We headed too fast to regard anything without security. The little girl cried, held by the white arms of a woman unfamiliar to her, in the cause of her fathers utter passing. My father and a few men consulted under the operation of the bus. Some road, without thought given to its end, we headed by. From the town, migrations of commoners under exodus of their place, a constance of death existed here and there, about the wooded bounds. Rows of nearly a mile long, on both ridges of our road, rested horrific sceneries of the dead, pale in all their days under the sun, lifeless. Withered were their garments, exposed to the road. Children and men and the women, all but the crows were dead. I saw it, as a strange deformity in my experience of the age, horrifide by the clutter of corpses, but had no feeling for them, for how unhumanly terrible had the plague consumed them.
Within a mile of going, the woods were cleared out of bodies decaying. Not a vehicle or person was in sight for periods, when we encountered a savge fire, in the sweeping of the forest. A pine was dropped under flames, seizing us. It blocked the road, somewhat, and we were caught in a surprise, now that the flames were releasing the smoke. ''Go around, we'll get caught in it here.'', a man told my father in the driving. We came slowly around the burning log and bush, and we saw the magnificant glares in the sky. Like auroras in the dark, the sky was alive with them, all glorious in beautifull streaks of bright colors: solar yellow, orange and somehow red. ''That is the sun reaching the earth, without stopping every hour now.'', said Mr. Garcia, facing the outside. Like strokes of brush, the sky overhead was painted with autumn hues. We decided to flee the place, in the case that the flares might harm us also.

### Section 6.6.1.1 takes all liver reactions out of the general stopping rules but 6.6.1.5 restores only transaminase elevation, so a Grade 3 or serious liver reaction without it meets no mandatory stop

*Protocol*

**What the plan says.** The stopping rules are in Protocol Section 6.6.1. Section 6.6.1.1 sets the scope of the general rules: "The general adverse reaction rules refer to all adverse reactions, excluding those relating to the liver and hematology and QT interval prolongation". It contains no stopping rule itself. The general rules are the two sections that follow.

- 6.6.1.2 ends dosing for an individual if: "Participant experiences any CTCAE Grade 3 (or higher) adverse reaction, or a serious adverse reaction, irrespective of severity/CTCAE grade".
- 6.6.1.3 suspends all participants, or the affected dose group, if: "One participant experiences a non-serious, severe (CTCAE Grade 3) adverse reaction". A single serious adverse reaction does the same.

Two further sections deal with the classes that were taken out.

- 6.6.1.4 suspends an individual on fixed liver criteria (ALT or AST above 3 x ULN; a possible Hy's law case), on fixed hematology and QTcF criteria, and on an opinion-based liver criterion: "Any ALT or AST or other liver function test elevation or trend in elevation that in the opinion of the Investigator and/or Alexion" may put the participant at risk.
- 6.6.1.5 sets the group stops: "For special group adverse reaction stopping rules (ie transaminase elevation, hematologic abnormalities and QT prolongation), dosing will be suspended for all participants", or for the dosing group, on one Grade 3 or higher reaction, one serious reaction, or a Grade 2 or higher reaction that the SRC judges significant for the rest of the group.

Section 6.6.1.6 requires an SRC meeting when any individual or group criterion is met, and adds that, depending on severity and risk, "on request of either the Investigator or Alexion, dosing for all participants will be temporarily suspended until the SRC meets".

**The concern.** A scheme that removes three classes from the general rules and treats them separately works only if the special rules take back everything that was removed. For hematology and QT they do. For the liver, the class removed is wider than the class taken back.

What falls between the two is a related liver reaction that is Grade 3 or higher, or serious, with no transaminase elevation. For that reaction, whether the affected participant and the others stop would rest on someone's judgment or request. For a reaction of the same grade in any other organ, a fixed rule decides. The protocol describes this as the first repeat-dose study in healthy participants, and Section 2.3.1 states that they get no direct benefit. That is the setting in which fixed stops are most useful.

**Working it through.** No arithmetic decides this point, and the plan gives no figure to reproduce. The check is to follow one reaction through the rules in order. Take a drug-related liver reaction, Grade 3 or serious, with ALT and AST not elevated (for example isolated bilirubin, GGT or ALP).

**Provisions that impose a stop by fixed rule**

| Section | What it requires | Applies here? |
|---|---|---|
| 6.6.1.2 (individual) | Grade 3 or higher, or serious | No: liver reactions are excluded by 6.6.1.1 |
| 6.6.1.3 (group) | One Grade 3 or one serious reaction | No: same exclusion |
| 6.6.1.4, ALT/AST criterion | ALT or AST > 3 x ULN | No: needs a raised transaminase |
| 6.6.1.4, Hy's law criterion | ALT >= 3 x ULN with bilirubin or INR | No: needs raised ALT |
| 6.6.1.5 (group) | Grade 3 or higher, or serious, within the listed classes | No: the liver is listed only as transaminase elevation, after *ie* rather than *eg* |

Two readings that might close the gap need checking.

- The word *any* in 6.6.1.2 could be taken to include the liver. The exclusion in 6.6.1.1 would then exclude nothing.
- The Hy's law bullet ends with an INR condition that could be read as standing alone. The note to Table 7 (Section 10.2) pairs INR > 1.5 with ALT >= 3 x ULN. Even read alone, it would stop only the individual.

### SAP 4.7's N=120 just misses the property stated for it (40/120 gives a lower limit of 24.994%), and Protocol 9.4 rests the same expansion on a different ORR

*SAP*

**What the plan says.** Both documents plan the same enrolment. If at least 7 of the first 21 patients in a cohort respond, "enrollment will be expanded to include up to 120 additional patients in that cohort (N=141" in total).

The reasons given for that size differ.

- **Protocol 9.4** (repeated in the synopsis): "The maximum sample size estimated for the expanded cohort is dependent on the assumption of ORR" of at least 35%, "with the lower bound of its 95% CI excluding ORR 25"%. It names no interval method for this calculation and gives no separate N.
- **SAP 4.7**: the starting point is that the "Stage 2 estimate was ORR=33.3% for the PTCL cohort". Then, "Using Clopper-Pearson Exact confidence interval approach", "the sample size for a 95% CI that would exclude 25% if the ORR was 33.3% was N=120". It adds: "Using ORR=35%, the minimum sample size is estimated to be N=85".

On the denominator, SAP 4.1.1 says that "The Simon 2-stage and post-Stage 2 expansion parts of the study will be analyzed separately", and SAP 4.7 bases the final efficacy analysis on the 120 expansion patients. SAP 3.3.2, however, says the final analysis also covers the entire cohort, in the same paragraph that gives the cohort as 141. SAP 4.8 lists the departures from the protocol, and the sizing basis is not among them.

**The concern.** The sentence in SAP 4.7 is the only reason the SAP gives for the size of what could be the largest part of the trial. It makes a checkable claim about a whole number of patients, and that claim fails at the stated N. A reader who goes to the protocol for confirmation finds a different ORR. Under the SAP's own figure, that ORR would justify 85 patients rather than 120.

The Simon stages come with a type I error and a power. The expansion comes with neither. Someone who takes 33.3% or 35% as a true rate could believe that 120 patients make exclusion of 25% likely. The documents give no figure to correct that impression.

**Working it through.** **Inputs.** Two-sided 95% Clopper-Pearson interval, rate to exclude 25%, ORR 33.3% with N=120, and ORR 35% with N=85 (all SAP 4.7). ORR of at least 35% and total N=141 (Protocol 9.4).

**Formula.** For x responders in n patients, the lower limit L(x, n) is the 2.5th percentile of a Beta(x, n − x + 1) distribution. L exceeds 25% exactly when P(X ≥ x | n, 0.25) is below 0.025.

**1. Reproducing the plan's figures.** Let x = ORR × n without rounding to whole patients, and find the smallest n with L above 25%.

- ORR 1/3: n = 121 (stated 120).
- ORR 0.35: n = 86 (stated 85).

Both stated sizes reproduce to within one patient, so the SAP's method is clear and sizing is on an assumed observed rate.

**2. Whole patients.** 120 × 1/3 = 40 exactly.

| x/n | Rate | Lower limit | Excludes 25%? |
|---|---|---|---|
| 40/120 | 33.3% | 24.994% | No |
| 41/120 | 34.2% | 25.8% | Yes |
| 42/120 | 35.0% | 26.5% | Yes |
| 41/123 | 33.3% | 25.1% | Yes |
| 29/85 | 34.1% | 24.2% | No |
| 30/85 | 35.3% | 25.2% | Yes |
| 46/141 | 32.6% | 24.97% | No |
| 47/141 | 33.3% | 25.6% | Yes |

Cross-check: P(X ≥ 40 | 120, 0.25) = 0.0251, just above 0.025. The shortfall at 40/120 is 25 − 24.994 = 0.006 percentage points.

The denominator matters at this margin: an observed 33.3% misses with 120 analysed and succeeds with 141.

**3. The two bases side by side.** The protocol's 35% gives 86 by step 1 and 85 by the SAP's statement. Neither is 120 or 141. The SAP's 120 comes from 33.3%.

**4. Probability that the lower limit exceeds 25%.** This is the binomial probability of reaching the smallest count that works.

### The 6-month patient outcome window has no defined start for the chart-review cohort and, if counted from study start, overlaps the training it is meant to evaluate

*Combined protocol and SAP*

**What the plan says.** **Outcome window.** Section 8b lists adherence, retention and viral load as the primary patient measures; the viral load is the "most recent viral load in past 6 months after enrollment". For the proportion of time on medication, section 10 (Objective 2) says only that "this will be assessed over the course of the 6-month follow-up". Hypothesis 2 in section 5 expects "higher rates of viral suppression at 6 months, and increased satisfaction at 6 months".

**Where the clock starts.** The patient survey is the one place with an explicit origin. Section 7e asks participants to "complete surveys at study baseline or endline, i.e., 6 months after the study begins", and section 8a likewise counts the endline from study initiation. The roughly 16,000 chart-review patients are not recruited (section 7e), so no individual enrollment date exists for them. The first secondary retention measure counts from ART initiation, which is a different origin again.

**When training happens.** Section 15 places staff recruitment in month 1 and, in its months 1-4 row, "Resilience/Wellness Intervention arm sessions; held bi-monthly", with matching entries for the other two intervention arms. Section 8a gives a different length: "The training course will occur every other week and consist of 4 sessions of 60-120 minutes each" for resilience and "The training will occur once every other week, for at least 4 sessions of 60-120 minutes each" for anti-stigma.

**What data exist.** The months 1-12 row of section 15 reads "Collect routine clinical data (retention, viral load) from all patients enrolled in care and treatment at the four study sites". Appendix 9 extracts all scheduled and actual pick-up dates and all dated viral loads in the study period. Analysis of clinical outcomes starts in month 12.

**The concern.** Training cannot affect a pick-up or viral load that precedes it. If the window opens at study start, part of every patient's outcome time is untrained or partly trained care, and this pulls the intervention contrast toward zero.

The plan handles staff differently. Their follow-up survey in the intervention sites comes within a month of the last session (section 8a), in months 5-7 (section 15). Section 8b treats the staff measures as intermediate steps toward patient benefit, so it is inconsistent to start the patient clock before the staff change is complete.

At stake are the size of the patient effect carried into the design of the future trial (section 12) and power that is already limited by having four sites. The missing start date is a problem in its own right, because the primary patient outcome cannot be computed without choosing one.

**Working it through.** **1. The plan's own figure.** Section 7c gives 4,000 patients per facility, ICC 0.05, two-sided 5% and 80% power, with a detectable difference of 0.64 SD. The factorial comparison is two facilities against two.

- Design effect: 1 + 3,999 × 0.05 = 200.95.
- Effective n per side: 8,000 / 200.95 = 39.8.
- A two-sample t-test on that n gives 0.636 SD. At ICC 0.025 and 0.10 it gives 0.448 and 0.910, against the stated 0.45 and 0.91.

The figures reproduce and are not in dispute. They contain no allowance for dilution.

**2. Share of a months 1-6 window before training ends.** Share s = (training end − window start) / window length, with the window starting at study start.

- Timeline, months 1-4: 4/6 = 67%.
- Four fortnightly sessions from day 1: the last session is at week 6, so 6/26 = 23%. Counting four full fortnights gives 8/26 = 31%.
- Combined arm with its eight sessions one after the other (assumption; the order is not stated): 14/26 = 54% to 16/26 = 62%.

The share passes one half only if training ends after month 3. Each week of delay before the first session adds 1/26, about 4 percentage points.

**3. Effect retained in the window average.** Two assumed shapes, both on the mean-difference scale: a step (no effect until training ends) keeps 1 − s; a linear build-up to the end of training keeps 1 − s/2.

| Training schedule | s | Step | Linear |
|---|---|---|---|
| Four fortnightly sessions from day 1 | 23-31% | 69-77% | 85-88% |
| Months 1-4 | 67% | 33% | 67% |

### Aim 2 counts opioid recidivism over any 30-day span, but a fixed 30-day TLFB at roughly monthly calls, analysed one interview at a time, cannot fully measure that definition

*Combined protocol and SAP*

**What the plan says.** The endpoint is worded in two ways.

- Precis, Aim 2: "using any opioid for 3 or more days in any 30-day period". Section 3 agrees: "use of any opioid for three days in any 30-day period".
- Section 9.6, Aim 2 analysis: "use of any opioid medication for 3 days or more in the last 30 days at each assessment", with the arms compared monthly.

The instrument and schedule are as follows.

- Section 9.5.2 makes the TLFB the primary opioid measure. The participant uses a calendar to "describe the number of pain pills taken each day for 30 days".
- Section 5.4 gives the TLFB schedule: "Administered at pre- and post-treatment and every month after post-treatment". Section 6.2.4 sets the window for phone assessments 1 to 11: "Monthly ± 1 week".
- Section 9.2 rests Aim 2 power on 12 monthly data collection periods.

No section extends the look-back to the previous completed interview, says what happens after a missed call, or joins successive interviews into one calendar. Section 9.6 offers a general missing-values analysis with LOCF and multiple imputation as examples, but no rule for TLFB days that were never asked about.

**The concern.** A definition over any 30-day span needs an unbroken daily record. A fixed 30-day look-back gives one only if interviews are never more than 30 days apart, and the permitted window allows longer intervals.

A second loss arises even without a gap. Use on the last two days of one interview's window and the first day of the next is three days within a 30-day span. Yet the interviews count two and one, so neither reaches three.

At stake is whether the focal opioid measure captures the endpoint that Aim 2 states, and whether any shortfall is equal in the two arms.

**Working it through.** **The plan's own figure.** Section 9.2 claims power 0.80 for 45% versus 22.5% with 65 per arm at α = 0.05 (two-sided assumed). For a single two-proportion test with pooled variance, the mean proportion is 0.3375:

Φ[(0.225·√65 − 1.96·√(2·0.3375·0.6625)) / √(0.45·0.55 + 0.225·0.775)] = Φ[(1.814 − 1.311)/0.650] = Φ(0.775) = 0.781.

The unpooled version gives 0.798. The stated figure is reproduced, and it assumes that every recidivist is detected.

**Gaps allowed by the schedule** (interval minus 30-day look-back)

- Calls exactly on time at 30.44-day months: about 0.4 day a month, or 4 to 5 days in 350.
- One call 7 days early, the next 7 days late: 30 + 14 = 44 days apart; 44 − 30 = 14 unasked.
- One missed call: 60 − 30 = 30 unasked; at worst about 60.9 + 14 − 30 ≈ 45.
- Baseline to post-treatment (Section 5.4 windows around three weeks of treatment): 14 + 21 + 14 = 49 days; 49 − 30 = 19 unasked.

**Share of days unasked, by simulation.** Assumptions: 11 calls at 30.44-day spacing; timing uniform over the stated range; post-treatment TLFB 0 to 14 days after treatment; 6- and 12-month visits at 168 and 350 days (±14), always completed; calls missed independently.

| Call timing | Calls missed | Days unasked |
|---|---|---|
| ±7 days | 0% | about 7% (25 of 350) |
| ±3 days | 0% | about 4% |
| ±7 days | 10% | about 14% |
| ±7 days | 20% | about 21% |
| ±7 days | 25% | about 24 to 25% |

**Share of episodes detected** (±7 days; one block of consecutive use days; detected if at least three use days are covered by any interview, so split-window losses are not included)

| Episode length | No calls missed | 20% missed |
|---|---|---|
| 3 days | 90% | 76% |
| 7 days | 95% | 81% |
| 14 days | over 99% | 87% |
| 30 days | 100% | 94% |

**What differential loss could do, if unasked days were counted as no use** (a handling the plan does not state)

For only minutes, when the afternoon was crisper, we escaped the extensive road, to a division of two. One going left, east, had a sign in view: Fisher Crown, and the other, west, had a board: Alexander Shore, which led to a sandy lake adjacent to the seashore. ''I'm not familiar with these roads.'', my father mentioned. ''I have a map.'', assereted Mrs. Mary's sister. ''Good, a map, but we must avoid the authorities.'', Mr. Garcia said. We heard him, and discussed where to head after now. A rumble passed above us, from a militant craft going westward. They must be everywhere. ''Imagine what might have done those men to those people.'', said my mother. A decision was made, and my father drove us quickly into the road to Fisher Crown. No devastation was here, nor were there signs of death or fight.
The grass here was much more visibly brighter and the pines were peacefull in their rustling of the breeze. Storks flew overhead, and we spotted a dear, alive, passing us in the high walls of the forest. No one was near, not yet until we sighted a layer of civilization, structures and edifaces, about the green earth over the road ahead. Suddenly, with each of our own seeing eyes, and I, an iron fence, coiled in metal wire rose from the elevation. More of these were presented to us furthering into the place. Metal fences, menacing with their cutting coils and shredding spines, ran from the blocking of the road to the woods, keeping a structured space of area within the confines. These stretched out unto the farthest extremities of the land where the place sat. ''Turn back! Turn back! The place is imprisoned, go!'', cried the men. Before my father could look behind, guns were pulled, drawn against us with an aim. Quickly we were pulled out and seized away by those uncanny troopsmen stricking us into horrifide faces.
Great uniformed structures sat below, down the road from the barracade of fences and artillery, surrounding the greatness of the town. They were, as it scared me, units of a vast camp, established, as it was labeled on boards, by federals and keeping live people within the fences. War tanks dotted the linear border of the outside places of the town, where unified gunmen stood in the vigilance of the confinement. Out into sea, swam and observed war ships and fridgets of the military army. Everywhere, seemingly, a sense of fear stood there, with guns and an intention to kill.